Repeat for the denominator roots \$p_k\$, and gather the constants to the front to get the factor \$K\$. The roots you got from Wolfram Alpha are, up to the factors of \$i\$ that connect \$s\$ to \$\omega\$, exactly the \$p_k\$. Sometimes they do indeed end up somewhat hairy, but often it's possible to simplify them by identifying common factors (such as paralleled resistors, products RC that always appear together etc).

Finally, if the polynomial has root \$0\$ with multiplicity \$k\$, these will be factors of the form $$\left(\frac{s}{\omega_m}\right)^k,$$ which you can bring to the front. The factors \$\omega_m\$ are now ambigous, as you can in principle include any of them in \$K\$, but often in practice there's some meaningful choice. For example, if you're designing a filter with a certain passband, you take \$K\$ to be the passband gain (and phase), and take the remaining part to be \$\omega_m^k\$.

The roots \$z_k\$ of the nominator are called the zeroes of the transfer function, as those are the complex values of \$s\$ where the transfer function is indeed the value zero. The roots \$p_k\$ of the denominator are the poles, since those are the values of \$s\$ where the transfer function diverges, which indeed looks like pole sticking out of the \$s\$ -plane if you plot it.

Note that factorizing a polynomial (over the complex numbers) requires finding its roots. For a second order polynomial, the quadratic formula gives you the answer immediately. For third and fourth order polynomials there's the cubic and quartic formulas. The cubic formula is already quite long, and the quartic formula is about a full page in small print, so it's often not useful in practice. For orders higher than five, there is no general formula, although special cases can often be solved.

In addition to using the general formulas, the circuit topology often provides considerable simplifications. For example, in the case of two second order sections separated by a buffer, you can analyze the two sections separately using the quadratic, and the standard form of the combined transfer function is directly the product of the standard forms of the individual sections. The same applies for any number of sections separated by buffers, which is one of the main reasons that high order filter are usually designed as series of second order sections.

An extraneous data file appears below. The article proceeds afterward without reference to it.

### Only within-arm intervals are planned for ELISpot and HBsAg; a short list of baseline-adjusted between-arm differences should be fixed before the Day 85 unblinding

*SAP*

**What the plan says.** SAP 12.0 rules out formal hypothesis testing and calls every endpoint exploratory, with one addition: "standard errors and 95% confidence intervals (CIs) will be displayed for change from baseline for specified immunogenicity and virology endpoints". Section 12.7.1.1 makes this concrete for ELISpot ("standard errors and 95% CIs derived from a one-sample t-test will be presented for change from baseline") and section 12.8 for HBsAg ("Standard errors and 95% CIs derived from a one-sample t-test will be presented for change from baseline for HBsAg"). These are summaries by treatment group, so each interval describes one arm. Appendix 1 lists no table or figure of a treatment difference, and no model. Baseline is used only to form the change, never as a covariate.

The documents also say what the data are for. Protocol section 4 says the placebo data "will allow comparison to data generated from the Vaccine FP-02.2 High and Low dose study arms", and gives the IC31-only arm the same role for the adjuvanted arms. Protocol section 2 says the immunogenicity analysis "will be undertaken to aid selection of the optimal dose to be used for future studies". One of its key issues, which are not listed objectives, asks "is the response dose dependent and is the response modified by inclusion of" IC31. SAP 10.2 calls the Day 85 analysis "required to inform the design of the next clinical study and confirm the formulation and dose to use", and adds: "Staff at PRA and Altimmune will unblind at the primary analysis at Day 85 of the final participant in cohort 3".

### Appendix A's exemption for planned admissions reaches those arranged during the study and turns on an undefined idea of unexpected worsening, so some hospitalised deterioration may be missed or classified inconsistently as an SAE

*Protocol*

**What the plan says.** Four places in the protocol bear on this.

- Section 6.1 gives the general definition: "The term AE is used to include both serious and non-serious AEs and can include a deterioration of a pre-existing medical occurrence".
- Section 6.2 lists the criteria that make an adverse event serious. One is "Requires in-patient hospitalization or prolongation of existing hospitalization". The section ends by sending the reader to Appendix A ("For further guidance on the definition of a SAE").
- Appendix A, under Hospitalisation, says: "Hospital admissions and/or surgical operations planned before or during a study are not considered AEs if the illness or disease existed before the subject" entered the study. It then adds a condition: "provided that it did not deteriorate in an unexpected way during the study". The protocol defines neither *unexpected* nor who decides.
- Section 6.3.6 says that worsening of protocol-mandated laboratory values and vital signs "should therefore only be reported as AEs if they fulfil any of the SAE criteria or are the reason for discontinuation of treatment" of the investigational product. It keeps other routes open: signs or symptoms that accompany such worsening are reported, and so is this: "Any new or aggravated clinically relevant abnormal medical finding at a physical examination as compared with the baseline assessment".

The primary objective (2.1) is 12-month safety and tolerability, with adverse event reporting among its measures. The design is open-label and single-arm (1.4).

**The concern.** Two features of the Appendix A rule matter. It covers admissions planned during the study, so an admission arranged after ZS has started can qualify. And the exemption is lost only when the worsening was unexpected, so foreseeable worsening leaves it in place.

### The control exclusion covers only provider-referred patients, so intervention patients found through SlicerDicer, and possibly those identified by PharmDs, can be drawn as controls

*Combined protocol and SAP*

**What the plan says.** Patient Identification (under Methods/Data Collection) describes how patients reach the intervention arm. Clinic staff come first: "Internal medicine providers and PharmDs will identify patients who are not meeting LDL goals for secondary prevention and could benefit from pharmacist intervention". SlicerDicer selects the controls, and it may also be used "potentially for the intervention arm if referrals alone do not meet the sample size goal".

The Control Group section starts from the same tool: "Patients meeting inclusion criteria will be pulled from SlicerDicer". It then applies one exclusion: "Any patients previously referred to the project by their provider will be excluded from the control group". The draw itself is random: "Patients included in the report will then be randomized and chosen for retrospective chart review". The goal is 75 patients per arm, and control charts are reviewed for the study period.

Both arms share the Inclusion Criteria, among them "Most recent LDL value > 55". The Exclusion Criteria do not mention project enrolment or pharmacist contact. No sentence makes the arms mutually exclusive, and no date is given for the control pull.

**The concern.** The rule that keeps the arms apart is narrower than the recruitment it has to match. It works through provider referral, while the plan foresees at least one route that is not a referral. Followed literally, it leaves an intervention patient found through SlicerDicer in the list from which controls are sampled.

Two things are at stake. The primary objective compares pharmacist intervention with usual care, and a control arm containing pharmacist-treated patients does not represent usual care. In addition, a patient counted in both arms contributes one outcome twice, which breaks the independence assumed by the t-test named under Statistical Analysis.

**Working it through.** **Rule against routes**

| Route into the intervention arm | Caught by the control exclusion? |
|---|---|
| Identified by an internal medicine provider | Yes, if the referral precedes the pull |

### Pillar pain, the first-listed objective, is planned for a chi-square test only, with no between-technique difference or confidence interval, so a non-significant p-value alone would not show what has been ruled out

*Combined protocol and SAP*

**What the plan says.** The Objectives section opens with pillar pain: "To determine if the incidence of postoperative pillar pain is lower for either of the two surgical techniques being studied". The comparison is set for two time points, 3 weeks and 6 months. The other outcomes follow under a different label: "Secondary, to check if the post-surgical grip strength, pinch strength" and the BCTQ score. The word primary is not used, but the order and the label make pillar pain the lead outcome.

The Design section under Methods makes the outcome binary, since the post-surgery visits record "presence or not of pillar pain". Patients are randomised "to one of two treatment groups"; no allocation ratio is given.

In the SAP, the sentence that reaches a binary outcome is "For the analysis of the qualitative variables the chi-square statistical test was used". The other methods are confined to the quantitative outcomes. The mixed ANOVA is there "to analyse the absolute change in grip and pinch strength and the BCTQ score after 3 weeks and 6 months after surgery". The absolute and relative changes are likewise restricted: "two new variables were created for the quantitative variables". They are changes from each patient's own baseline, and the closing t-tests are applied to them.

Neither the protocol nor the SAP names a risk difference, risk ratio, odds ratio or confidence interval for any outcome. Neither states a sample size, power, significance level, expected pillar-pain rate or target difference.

If, in the end, you cannot find explicitly the roots, or they're too complicated to use, you can still learn about the your circuit by studying the discriminants, which tells you about potential complex conjugate or real roots. In your specific case (assuming you roots are correct, I didn't check), the discriminant is the term inside the square roots, $$\Delta = C_f L_2 R_f^2 + C_f L_1 R_f^2 - 4 L_1 L_2.$$ If this is negative, you have a complex conjugate pair of roots leading to a second order term, and it's positive, you get two real roots. You can divide by \$L_2\$ and \$C_f\$ to get the expression $$\tilde{\Delta} \triangleq R_f^2\left(1 + \frac{L_1}{L_2}\right) - 4 \frac{L_1}{C_f},$$ which has the same sign as the discriminant. From here you see, for example, that if \$C_f\$ is small enough, or \$R_f\$ is small enough, you get a complex conjugate pair.